keep the roach crest feathers spinning. To keep the feathers moving
constantly is one side of a good dancer.
MEN'S FANCY DANCE: A modern dance outfit with its roots in
the old grass dance. It is a relatively new dance style. The dancers
wear two brilliantly colored feather bustles, and their outfits are
much flashier and more brightly colored than the Men's Traditional outfits.
The Fancy Dance performed mostly by boys and young men is based on the
standard "double step" of the Men's Traditional and Grass
Dances, but it takes off from there with highly elaborate dance footwork,
greatly increased speed, acrobatic steps and motions and more varied
body movements. The Fancy Dance is a freestyle kind of dance, in which
dancers do whatever they can, as long as they keep up with the music!
As in other dance styles, the dancers must follow the changing beat
of the drum and stop when the music stops, with both feet on the ground.
This dance is a modern expression of Indian people combining the pace
of today with the traditions of yesterday.
Some parts of the fancy dancer's regalia are:
Hair Roach - an item worm on the head of most dancers, usually
made of deer tail hair; and porcupine hair guard.
Bells - (sheep or sleigh) help to maintain the rhythm of the
Bustles - are the arrangement of feathers worn on the neck
and back of fancy dancers. The primary part of the bustle is the feather.
These were at one time, eagle feathers. Today many are made of white
or dark turkey feathers decorated with small colorful feathers called
hackles. In addition to the bustles of the fancy dancers, another noticeable
part is the elaborate beadwork. Many dancers strive to have all matching
MEN'S STRAIGHT OR TRADITIONAL DANCE: Looking over the dance
arena, notice a very different outfit and dance style. The straight
or traditional dancer stays more in traditional dance style, and expresses
his own traditional styles in dress.
Although dance style varies depending on the individual, on tribal and/or
regional ties, there are certain items of apparel which are common among
most straight dancers.
Fur Cap - with decorations of beads, or silver decoration
Cloth or Skin Leggings, Breech Cloth, Trailer - are decorated
with very intricate ribbon work and bead work.
Bandolier - beads worn across chest made of glass, bone, brass
and many other beads or bead like objects.
Dragger - long narrow strip of otter hide hanging from dancer's
neck down his back to the floor (ground). The otter is the most highly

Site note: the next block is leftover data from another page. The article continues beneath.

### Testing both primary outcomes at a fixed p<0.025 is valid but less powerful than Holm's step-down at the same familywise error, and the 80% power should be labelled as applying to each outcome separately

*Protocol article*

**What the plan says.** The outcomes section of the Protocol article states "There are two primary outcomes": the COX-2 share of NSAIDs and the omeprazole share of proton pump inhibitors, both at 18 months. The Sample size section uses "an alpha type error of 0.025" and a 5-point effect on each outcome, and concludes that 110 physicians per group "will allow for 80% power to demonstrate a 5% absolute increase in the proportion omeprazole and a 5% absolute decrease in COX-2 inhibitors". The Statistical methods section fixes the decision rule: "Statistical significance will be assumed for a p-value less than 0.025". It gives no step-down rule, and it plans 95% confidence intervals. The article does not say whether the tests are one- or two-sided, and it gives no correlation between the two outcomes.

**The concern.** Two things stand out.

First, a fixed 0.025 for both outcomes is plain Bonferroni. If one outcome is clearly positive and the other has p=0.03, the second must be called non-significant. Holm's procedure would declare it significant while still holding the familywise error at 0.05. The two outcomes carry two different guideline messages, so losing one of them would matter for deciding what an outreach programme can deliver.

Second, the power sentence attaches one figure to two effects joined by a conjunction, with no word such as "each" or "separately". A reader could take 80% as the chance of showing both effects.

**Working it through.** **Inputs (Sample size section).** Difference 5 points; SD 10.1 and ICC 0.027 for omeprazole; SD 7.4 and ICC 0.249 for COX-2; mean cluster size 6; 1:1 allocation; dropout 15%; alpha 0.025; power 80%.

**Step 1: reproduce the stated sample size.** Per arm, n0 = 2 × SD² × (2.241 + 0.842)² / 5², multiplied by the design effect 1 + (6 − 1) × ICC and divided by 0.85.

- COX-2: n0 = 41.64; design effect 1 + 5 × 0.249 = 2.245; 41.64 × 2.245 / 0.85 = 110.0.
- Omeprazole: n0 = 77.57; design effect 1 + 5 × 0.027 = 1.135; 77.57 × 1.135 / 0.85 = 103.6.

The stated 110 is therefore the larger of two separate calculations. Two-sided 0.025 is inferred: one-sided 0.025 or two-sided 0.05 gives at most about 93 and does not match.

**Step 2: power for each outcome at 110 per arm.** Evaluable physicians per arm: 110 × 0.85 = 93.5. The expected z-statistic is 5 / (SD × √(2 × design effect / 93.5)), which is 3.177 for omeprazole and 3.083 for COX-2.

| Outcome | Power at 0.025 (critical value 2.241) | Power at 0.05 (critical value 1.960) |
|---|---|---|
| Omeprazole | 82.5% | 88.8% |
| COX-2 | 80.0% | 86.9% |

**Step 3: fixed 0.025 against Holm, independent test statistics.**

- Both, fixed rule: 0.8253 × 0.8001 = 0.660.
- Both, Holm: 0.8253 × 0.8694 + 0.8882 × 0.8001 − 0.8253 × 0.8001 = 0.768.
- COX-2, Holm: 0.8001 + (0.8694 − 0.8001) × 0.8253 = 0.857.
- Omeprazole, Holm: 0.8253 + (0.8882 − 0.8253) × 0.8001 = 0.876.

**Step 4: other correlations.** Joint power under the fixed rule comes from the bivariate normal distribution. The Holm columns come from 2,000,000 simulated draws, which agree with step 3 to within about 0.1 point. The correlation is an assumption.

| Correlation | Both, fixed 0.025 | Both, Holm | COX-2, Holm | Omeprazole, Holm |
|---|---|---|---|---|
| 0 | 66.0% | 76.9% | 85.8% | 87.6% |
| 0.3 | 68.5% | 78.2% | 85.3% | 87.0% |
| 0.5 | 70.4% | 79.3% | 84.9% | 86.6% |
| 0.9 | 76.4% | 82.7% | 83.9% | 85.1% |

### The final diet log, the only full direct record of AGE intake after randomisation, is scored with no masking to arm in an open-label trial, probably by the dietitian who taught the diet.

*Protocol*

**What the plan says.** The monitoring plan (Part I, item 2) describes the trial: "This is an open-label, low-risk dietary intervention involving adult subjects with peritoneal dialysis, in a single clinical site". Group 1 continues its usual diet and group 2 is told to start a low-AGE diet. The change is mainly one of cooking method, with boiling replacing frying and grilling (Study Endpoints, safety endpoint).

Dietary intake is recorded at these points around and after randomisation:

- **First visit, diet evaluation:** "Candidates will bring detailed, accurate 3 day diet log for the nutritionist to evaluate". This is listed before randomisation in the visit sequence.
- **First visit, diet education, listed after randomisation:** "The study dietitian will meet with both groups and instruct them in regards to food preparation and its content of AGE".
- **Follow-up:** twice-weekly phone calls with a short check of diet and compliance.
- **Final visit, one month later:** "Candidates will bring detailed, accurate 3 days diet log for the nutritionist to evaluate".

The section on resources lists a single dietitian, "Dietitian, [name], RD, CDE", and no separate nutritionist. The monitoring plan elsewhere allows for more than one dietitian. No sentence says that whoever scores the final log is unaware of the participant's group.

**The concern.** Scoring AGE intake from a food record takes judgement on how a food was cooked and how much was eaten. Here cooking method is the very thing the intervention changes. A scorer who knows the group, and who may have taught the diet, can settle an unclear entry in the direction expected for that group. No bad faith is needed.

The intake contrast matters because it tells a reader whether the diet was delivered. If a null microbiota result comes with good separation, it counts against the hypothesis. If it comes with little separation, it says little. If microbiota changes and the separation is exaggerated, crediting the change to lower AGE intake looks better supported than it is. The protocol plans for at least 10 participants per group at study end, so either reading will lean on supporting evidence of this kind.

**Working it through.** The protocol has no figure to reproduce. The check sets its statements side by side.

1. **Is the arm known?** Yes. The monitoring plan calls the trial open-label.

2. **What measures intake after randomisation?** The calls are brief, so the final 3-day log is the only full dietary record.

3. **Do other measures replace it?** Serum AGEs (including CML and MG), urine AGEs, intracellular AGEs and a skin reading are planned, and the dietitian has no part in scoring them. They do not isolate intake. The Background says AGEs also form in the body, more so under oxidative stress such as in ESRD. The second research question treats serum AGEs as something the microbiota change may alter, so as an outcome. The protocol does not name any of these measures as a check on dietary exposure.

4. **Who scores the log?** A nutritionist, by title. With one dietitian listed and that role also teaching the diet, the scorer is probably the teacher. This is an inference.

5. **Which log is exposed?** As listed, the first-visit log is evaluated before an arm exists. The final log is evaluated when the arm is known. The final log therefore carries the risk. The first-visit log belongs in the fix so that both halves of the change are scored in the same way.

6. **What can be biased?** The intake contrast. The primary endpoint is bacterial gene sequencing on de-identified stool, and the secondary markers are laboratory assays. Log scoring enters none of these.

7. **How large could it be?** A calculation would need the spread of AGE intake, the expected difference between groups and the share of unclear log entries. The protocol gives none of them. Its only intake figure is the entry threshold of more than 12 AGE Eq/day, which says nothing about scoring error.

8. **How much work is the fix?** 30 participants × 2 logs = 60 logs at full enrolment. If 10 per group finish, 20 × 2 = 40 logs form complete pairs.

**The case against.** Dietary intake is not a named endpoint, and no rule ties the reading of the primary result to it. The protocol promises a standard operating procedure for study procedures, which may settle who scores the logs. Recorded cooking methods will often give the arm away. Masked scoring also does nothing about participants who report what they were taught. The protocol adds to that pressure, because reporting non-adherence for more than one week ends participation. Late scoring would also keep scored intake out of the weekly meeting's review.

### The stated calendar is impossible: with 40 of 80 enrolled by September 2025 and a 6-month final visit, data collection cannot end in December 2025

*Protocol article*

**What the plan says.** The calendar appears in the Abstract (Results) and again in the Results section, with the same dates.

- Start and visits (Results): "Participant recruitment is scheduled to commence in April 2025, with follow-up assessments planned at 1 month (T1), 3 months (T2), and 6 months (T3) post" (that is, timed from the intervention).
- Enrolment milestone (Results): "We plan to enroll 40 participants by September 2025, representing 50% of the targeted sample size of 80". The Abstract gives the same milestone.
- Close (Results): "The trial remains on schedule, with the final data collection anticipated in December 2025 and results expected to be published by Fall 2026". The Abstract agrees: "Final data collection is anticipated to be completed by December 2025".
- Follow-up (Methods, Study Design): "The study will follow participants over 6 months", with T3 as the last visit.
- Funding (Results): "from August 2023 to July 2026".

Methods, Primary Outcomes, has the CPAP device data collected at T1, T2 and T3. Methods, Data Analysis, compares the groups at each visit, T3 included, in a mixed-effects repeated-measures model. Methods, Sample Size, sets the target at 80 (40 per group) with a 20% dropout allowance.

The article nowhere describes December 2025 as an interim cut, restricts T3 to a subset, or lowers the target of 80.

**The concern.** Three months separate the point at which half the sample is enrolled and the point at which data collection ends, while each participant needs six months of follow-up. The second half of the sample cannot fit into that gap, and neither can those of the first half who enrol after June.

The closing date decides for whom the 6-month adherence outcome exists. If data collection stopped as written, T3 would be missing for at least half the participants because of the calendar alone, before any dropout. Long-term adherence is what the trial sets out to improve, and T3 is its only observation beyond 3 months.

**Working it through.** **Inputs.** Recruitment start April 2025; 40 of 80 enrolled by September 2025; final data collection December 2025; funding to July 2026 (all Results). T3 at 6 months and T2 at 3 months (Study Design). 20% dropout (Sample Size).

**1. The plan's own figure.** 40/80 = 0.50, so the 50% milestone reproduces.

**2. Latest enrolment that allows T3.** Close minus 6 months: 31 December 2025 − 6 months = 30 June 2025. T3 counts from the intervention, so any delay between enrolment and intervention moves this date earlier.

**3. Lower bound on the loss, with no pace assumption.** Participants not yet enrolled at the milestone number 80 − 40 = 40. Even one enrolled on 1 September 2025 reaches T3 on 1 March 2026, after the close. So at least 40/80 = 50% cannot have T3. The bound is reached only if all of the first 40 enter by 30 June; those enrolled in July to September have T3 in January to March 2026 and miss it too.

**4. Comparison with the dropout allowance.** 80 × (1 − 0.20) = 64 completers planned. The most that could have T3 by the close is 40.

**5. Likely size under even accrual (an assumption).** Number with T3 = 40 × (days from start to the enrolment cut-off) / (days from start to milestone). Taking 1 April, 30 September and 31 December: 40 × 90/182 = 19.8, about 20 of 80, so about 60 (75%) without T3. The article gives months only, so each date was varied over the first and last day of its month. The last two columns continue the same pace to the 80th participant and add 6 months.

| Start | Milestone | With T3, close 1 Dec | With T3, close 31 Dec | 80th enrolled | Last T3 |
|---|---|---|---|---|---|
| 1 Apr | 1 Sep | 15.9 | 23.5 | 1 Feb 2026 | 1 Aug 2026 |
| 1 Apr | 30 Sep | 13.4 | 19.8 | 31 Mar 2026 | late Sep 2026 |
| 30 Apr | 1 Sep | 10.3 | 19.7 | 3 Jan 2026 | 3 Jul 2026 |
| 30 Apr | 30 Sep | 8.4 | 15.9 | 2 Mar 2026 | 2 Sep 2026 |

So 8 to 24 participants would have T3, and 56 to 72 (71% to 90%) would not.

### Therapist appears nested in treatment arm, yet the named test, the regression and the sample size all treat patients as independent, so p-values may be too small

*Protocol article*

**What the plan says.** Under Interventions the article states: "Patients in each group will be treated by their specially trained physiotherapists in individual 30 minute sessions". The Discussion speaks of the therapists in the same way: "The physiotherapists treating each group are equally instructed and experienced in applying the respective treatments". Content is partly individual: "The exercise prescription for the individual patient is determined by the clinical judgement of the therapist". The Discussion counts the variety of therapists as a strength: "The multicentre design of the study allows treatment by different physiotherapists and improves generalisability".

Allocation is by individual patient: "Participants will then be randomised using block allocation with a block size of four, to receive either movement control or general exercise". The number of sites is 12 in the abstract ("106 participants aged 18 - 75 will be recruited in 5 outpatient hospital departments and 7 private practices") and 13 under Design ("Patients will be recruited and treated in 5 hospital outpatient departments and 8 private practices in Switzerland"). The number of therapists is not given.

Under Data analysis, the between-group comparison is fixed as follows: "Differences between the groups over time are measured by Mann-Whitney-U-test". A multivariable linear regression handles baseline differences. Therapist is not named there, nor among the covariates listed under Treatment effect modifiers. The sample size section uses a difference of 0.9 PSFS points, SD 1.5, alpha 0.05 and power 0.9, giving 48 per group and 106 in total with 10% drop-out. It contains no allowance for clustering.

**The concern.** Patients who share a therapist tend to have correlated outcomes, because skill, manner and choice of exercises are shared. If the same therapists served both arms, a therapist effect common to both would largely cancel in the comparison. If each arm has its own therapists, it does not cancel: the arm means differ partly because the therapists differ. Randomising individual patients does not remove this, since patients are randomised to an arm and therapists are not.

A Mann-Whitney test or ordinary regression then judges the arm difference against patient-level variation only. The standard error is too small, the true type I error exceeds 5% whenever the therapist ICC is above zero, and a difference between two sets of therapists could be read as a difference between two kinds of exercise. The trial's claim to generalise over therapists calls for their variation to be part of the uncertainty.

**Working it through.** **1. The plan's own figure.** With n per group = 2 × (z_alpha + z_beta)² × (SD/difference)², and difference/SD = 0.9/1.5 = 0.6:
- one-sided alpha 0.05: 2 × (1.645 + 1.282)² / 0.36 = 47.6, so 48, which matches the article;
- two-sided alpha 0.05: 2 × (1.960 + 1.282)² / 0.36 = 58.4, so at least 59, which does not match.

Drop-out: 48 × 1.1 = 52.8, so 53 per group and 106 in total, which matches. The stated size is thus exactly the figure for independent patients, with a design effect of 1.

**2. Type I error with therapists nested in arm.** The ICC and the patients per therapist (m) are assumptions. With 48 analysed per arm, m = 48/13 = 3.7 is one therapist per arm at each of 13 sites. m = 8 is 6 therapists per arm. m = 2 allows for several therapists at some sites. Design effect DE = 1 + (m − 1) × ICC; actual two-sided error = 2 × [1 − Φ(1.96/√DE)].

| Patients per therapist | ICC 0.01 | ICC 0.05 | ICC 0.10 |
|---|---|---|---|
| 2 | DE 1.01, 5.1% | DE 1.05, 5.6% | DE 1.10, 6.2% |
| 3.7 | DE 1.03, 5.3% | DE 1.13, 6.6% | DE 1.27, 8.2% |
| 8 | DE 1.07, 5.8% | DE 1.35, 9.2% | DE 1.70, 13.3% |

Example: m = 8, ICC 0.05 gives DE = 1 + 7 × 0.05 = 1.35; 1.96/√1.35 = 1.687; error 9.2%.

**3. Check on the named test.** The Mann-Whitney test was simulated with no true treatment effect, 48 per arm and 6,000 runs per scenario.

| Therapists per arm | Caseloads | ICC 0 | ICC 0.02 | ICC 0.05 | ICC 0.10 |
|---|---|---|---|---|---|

prized hide for the "dragger" because of the speed of the
Bells - very few will still use the old style of deer hoofs
around the knees or ankles.
The straight or traditional dancer does not erupt into the energetic,
fast pace of the fancy dancer. Rather, he executes a very graceful,
dignified dance more closely reselbling dance style of early days.
WOMEN'S TRADITIONAL DANCERS: Because women would only dance
in the background at Pow Wows on special occasions and to certain songs,
the Women's Traditional Dance is somewhat subdued. The women remain
stationary and bend their knees with a slight up and down movement of
the body. Their feet shift subtly and the women turn slightly. By raising
their fans, women will sometimes signel their price and acknowledgment
of a particular word in a song that has meaning to them.
The outfits worn by the Women's Traditional dancers vary according to
tribal background. These outfits are usually made from buckskin or cloth.
Often the entire top of the dance dress is beaded with symbolic designs
that hold meaning to the individual owner. The dress is often adorned
with ribbon work, elks teeth, and shells. Accessories include decorated
moccasins, knee-high leggings, beaded or concho belts, hair ties, earrings,
chokers, and necklaces. Some women may wear or carry a shawl, and some
may carry a feather fan made from Eagle or hawk feathers.
WOMEN'S JINGLE: The Women's Jingle Dress Dance is named for
the metal cone decorated dresses worn by the dancers. The dress is made
of cloth and is decorated with hundreds of metal cones called jingles.
Jingles are made from the tin lids of tobacco snuff cans. While dancing,
these metal cones hit against one another creating a jingling sound.
There are numerous stories of the origin of the Jingle Dress. According